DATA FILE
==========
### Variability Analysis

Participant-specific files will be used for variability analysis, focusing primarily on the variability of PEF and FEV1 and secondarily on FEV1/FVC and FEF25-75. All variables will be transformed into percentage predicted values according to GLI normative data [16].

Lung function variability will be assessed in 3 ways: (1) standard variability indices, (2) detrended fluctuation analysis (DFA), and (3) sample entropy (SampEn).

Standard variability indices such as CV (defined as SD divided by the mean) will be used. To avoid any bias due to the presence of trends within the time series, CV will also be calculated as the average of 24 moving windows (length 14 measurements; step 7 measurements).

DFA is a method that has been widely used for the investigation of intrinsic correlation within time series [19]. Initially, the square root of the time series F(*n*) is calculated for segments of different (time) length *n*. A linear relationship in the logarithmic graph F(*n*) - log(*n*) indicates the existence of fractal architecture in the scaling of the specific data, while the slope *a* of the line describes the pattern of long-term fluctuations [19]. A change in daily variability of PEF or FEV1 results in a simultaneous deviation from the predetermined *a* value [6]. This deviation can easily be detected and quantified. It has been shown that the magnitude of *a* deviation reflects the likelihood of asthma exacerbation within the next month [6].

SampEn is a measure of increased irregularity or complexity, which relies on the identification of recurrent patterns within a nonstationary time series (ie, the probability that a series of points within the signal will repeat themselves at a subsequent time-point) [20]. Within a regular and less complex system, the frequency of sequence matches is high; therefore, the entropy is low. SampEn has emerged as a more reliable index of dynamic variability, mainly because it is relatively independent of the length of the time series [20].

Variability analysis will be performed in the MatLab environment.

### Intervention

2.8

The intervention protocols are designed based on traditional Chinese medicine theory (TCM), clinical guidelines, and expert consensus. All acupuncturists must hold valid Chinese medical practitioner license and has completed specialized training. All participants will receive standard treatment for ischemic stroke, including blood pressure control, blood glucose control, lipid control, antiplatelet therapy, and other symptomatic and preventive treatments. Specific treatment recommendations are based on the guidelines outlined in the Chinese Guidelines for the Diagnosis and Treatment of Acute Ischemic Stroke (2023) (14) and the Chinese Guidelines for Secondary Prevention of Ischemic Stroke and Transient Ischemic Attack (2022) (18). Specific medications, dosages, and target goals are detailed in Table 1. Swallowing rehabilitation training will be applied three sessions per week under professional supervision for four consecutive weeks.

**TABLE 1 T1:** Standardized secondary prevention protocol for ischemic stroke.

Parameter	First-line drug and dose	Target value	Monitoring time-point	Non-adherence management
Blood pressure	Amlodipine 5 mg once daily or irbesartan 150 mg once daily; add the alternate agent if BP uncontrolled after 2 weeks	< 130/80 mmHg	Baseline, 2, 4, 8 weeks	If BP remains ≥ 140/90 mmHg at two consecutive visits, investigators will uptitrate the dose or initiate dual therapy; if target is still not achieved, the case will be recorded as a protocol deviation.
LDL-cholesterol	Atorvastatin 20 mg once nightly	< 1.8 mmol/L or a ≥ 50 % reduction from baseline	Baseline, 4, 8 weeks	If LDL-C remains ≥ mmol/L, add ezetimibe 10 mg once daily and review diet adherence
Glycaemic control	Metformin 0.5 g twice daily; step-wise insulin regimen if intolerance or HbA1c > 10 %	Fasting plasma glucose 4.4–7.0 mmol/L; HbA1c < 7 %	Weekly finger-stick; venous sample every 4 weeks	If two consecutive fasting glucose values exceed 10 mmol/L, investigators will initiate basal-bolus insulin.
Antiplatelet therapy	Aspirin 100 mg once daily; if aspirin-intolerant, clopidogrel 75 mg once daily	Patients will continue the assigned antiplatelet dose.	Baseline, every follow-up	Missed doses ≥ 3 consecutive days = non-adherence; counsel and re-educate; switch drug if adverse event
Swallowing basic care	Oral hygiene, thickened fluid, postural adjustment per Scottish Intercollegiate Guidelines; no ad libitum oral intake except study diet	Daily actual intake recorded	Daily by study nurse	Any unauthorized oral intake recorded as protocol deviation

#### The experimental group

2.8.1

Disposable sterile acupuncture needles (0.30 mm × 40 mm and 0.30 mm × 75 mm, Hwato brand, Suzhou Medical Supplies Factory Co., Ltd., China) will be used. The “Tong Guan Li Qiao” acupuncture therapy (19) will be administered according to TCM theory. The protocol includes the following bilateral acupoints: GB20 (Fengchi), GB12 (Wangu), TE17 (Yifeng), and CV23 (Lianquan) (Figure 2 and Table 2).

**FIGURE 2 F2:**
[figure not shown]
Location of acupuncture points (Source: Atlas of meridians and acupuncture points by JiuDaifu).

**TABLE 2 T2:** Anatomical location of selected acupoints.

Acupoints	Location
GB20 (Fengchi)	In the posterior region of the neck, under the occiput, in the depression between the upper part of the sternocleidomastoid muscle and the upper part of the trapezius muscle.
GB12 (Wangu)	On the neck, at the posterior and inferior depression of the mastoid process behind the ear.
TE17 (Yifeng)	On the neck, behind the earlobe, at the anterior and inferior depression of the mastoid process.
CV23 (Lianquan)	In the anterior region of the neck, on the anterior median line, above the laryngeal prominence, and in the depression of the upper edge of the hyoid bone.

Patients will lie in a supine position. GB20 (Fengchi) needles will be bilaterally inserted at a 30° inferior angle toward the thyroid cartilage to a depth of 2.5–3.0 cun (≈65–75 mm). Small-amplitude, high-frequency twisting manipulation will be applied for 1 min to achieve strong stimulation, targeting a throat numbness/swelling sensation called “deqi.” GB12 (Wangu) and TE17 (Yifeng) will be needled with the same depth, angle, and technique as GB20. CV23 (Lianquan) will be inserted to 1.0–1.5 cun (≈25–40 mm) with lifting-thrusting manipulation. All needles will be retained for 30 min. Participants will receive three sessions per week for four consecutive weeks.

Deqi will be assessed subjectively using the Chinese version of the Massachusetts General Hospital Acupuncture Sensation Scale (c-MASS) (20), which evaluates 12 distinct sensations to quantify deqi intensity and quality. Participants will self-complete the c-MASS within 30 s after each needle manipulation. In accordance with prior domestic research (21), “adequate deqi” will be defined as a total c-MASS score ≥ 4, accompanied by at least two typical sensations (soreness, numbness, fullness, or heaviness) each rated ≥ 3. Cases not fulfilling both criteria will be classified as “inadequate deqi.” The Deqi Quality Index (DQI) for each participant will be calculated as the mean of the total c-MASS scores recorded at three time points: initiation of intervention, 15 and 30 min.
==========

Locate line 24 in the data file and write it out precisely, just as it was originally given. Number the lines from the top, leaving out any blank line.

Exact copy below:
**TABLE 2 T2:** Anatomical location of selected acupoints.